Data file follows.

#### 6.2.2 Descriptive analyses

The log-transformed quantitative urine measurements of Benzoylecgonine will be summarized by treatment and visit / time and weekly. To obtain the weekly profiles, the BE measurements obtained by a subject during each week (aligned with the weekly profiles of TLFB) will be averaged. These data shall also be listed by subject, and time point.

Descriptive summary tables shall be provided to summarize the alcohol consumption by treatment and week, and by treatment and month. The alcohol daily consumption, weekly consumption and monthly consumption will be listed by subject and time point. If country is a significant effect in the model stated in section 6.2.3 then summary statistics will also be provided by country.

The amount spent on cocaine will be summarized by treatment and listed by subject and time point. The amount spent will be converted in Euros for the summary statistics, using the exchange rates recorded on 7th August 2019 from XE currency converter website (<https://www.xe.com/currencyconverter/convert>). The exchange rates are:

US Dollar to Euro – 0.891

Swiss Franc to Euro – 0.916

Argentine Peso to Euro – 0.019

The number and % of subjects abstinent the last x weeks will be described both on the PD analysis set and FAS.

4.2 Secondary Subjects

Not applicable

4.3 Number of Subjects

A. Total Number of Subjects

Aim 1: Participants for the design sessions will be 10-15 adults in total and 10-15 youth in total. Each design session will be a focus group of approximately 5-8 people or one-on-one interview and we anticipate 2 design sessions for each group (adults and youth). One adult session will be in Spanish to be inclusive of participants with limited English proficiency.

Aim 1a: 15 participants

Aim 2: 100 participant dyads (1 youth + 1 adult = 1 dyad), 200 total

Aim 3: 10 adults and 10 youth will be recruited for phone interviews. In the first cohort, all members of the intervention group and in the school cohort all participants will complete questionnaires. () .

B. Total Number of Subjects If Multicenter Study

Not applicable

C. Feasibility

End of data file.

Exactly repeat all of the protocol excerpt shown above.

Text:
#### 6.2.2 Descriptive analyses

The log-transformed quantitative urine measurements of Benzoylecgonine will be summarized by treatment and visit / time and weekly. To obtain the weekly profiles, the BE measurements obtained by a subject during each week (aligned with the weekly profiles of TLFB) will be averaged. These data shall also be listed by subject, and time point.

Descriptive summary tables shall be provided to summarize the alcohol consumption by treatment and week, and by treatment and month. The alcohol daily consumption, weekly consumption and monthly consumption will be listed by subject and time point. If country is a significant effect in the model stated in section 6.2.3 then summary statistics will also be provided by country.

The amount spent on cocaine will be summarized by treatment and listed by subject and time point. The amount spent will be converted in Euros for the summary statistics, using the exchange rates recorded on 7th August 2019 from XE currency converter website (<https://www.xe.com/currencyconverter/convert>). The exchange rates are:

US Dollar to Euro – 0.891

Swiss Franc to Euro – 0.916

Argentine Peso to Euro – 0.019

The number and % of subjects abstinent the last x weeks will be described both on the PD analysis set and FAS.

4.2 Secondary Subjects

Not applicable

4.3 Number of Subjects

A. Total Number of Subjects

Aim 1: Participants for the design sessions will be 10-15 adults in total and 10-15 youth in total. Each design session will be a focus group of approximately 5-8 people or one-on-one interview and we anticipate 2 design sessions for each group (adults and youth). One adult session will be in Spanish to be inclusive of participants with limited English proficiency.

Aim 1a: 15 participants

Aim 2: 100 participant dyads (1 youth + 1 adult = 1 dyad), 200 total

Aim 3: 10 adults and 10 youth will be recruited for phone interviews. In the first cohort, all members of the intervention group and in the school cohort all participants will complete questionnaires. () .

B. Total Number of Subjects If Multicenter Study

Not applicable

C. Feasibility